Boston College’s Institute for the Liberal Arts welcomed Sakena Yacoobi to campus on Tuesday for an event entitled “Aid Through Action: Reconstructing Education and Health Systems in Afghanistan,” part of a series of lectures that focus on contemporary Afghanistan. In conjunction with professor Kathleen Bailey, the Political Science Department, and the Middle Eastern & Islamic Studies Student Association, the university invited Yacoobi to speak on her experience as an advocate for women, children, and education.
Yacoobi is best known for her work with the Afghan Institute of Learning (AIL), a female-led NGO (non-governmental organization) that she founded in 1995 and for which she continues to serve as president and executive director. In addition to seeking education for both boys and girls, the institute provides training for other educators and promoting health education for women and children through its Learning Centers for Afghan Women.
She has also founded the Professor Sakena Yacoobi Private Hospital in Herat, and the Professor Sakena Yacoobi Private High Schools in Kabul and Herat.
Coming to the U.S. in the 1970s, she earned a bachelor’s degree in biological sciences at the University of the Pacific and a master’s degree in public health from Loma Linda University. Among her international awards, Yacoobi has been nominated for the Nobel Peace Prize. In 2013 she also received an honorary Doctorate of Laws from Princeton University and the Opus Prize from Georgetown University.
In her talk, Yacoobi emphasized the role of education in building Afghanistan. She considers education the most important element in raising the standard of living, and uses her 20-year career in Afghanistan and the borderland refugee camps as support. “For 20 years that we have been working with the people, we have found one thing in common,” she said. “Every single parent and every single child loves education. They want to get education, they are starving for education.
“Living under the system that they did for so many years, they saw what ignorance did to them,” Yacoobi said. “They saw what ignorance did to the country. And that’s the reason they are willing to give anything for education.”
Although she founded AIL in 1995, the organization has faced a host of challenges since its inception. Following the Taliban crackdown on girls’ schools in the ’90s, the Afghan Institute of Learning was forced to shut down its center due to security threats. As Yacoobi recalled, “It was very hard because I knew if something happened, the lives of all these women, all these girls were in our hands, so we made the decision to close the center. During the Taliban rule in Afghanistan, if anyone was caught with a book or a teacher teaching in a classroom, that would be the end of that teacher.”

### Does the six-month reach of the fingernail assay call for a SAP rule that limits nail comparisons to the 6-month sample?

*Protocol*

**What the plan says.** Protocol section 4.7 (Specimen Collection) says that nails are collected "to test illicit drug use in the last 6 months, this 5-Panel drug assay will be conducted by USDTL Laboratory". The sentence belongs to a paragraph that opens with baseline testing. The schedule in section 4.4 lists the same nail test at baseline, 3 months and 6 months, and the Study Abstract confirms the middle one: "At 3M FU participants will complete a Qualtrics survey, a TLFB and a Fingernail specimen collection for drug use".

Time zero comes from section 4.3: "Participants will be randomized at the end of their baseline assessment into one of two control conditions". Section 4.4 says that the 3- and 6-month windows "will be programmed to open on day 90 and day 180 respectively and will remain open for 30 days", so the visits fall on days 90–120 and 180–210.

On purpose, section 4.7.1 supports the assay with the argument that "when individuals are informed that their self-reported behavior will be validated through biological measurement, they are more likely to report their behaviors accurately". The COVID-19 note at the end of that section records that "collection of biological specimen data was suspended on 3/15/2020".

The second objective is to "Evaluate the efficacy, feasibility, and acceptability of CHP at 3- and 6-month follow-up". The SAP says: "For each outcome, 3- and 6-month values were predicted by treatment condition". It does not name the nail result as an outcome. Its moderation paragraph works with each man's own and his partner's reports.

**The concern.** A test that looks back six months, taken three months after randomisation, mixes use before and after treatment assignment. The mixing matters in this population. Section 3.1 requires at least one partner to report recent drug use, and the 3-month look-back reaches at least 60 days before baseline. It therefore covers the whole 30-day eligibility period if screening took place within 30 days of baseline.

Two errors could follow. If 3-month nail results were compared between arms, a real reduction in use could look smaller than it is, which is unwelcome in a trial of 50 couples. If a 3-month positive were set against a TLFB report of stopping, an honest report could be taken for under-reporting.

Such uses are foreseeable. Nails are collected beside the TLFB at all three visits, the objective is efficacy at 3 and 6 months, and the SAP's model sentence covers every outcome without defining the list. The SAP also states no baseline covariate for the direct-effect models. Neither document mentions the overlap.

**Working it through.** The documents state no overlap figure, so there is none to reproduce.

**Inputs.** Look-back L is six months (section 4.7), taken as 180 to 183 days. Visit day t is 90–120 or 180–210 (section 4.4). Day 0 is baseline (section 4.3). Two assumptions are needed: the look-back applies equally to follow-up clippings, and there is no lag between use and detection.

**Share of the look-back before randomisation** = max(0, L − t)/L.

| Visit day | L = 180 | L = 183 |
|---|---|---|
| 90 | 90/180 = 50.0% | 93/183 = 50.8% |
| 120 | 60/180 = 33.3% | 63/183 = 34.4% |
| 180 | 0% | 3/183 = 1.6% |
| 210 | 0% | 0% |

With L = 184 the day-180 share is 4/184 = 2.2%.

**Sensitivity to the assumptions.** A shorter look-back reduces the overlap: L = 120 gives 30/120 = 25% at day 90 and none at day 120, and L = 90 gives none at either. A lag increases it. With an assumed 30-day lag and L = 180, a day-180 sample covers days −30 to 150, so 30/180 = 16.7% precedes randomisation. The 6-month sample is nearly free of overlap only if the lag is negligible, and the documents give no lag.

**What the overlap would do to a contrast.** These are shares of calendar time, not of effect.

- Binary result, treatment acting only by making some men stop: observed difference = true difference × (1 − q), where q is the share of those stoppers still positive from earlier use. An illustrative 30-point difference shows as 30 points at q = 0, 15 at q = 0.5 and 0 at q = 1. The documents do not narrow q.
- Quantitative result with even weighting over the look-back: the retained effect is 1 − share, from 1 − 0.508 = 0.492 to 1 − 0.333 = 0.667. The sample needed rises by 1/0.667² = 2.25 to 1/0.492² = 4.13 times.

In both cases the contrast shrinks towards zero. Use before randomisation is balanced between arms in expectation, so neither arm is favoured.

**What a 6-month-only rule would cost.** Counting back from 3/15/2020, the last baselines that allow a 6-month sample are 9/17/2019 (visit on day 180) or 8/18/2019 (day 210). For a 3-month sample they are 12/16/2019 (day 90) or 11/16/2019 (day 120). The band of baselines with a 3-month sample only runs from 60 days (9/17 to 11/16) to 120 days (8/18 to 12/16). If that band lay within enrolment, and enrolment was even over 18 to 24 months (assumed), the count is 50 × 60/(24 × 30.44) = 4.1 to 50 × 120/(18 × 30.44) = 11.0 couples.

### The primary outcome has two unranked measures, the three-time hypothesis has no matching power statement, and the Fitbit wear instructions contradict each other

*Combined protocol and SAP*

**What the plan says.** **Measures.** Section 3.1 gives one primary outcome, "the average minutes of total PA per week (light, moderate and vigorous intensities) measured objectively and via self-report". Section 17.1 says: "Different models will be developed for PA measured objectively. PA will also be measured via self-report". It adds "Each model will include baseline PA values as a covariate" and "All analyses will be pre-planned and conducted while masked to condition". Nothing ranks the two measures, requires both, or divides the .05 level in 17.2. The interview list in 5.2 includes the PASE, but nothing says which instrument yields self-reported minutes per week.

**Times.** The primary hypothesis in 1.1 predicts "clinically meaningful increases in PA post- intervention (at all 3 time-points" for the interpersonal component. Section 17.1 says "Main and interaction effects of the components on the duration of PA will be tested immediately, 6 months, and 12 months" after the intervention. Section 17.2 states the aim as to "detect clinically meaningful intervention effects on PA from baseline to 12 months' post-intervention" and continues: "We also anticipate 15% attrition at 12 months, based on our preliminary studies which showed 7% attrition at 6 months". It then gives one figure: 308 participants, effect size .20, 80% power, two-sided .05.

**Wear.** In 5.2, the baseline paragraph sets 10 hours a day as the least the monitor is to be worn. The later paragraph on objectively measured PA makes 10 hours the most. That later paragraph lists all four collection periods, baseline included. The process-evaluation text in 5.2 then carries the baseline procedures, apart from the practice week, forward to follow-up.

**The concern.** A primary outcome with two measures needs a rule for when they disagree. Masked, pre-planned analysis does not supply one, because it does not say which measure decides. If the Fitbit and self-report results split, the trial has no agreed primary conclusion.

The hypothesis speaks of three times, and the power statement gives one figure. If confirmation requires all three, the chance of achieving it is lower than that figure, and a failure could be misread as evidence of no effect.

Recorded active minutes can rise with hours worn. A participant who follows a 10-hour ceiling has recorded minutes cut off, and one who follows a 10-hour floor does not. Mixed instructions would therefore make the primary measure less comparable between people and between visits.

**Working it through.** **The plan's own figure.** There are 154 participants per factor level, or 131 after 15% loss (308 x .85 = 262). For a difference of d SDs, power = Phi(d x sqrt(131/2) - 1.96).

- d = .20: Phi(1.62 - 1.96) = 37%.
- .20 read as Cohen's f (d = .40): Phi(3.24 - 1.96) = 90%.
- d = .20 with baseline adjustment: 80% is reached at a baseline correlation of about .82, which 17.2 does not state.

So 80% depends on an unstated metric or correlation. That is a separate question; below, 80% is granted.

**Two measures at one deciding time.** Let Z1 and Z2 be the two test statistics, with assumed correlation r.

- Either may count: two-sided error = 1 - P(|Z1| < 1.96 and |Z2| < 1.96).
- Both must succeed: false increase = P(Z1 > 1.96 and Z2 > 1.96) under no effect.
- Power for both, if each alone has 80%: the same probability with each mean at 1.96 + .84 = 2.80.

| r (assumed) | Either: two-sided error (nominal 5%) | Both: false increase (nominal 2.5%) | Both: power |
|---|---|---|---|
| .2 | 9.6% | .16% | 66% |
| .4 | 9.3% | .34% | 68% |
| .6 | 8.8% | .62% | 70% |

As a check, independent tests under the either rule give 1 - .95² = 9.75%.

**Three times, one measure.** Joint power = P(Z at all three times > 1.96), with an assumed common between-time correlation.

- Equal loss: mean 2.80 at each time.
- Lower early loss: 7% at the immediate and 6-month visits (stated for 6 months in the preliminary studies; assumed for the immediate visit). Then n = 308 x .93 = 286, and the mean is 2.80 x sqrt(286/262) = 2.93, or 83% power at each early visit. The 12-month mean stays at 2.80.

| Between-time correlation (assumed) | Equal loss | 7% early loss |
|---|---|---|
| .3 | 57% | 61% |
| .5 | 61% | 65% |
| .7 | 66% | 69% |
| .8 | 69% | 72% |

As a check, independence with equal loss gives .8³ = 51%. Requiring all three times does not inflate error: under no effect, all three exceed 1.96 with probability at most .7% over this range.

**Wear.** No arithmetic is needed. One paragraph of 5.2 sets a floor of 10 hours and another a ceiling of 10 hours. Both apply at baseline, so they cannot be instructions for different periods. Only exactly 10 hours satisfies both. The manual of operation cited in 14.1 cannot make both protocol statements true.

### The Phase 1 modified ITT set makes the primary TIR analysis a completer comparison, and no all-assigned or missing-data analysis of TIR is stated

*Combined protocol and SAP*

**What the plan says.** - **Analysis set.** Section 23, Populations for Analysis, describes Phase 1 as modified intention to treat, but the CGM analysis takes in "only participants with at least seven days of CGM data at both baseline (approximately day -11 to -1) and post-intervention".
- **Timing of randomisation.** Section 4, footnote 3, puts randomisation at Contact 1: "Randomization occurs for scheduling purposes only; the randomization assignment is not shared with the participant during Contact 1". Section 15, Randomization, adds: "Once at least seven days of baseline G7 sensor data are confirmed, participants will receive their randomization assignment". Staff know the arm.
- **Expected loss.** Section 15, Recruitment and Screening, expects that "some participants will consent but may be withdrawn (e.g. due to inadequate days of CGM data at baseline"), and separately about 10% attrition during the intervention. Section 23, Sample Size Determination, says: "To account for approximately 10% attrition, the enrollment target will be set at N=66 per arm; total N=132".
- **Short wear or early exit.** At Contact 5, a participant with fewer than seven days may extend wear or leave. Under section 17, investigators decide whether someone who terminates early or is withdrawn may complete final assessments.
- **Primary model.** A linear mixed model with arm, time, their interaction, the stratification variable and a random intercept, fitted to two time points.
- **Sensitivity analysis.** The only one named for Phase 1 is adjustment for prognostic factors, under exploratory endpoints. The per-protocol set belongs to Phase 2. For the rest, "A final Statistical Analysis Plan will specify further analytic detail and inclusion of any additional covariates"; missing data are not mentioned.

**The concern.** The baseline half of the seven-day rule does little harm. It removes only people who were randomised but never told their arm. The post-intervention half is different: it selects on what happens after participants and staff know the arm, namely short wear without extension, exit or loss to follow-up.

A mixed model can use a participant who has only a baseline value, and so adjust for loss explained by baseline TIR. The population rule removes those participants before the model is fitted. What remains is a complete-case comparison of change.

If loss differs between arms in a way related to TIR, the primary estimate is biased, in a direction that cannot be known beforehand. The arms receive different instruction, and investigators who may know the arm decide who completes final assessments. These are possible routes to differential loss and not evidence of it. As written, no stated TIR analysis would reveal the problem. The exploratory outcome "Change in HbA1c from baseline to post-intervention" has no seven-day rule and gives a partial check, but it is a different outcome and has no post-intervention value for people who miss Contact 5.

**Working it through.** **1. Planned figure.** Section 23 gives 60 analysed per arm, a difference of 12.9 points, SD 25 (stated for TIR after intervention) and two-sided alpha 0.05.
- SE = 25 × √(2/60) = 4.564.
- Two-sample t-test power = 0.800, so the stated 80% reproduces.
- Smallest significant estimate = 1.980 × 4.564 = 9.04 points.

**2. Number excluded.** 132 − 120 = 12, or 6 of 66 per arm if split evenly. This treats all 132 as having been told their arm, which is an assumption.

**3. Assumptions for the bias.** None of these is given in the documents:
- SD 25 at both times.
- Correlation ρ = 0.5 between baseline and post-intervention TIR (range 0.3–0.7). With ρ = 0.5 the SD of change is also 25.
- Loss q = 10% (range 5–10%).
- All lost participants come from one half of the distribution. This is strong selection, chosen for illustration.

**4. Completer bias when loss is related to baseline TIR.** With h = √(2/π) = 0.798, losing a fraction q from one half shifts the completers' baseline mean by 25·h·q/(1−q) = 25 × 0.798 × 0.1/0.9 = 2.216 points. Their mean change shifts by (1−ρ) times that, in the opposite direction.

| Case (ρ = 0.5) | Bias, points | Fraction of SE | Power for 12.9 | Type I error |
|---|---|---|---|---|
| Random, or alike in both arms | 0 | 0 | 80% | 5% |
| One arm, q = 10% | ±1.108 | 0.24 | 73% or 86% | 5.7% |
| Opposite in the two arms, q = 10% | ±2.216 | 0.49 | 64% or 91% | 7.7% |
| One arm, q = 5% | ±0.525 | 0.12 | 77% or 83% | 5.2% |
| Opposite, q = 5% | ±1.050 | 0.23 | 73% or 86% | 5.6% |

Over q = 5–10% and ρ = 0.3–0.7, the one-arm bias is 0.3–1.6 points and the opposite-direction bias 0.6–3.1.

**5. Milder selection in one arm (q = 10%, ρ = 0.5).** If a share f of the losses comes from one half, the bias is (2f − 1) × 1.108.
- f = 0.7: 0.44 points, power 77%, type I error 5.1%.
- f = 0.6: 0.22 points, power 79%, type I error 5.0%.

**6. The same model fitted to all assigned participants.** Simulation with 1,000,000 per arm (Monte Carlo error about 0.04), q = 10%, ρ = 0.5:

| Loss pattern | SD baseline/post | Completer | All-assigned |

Still, the organization supported approximately 80 underground home schools, thereby helping educate around 3,000 girls. She noted that community involvement was key in protecting the students: “We needed to have a guarantee from the teacher and from the community that they would protect the kids, that they together would support us,” she said. “We must have the support of the community, we must have the participation of the community-otherwise we would not be able to do it.”
Emerging from those more repressive years meant that the need for teachers and educated people was more urgent than ever. “During the war in Afghanistan, we lost nurses, we lost doctors, we lost educated society,” she said. “So during this time, you could imagine what happened to Afghanistan. Definitely, we are lacking teachers. Now, we have about five million children going to school, and we only have 160,000 teachers. You can imagine that this is not enough.”
In order to fill the need, she began an education restructuring. Under Russian and then Taliban influence, the school system emphasized rote memorization over critical thinking. “You would go to school for 12 years, but you wouldn’t learn that much,” Yacoobi said. “When we started in the refugee camps, we wanted to see how we could really change the system of education. That it would be a system that students really learned, not just to memorize things.”
Much of the education is simple. Given the current dearth of health professionals, many programs teach young Afghans how to take care of themselves to prevent illness. Expectant mother classes pass this information onto mothers in a nation that consistently ranks among the highest in infant mortality and, most progressively, reproductive health classes help married women understand how to limit the number of children they bear.
In addition, with this new restructuring, Yacoobi saw drastic improvement in attendance. “It didn’t make a difference if there was a classroom or not,” she recalled. “It didn’t make a difference if there were books or not. It didn’t make a difference if there was a uniform or not. They come and sit on the grass, they come sit under the tent, they come sit on the bare floor, and learn. That was the first step.”
For young people with few resources, this type of education proves particularly helpful. Yacoobi discussed programs implemented among street children and in orphanages, which teach the students practical skills as well as critical thinking and study. “Looking at these children, we know they won’t become Talibs,” she said. “That’s what education can do for you.”
After 20 years, she shows no signs of slowing down. She acknowledged that people ask her increasingly about her age and safety in a volatile Afghanistan, when she could easily live out her life in the U.S., and shared her response: “We all are human beings,” Yacoobi said. “I won’t let the child die, let the woman die, because I want to have a more comfortable life. It’s very hard. I love my country.
“That’s the reason we concentrate in education,” she added. “When you work in education, you find that it works toward a solution.”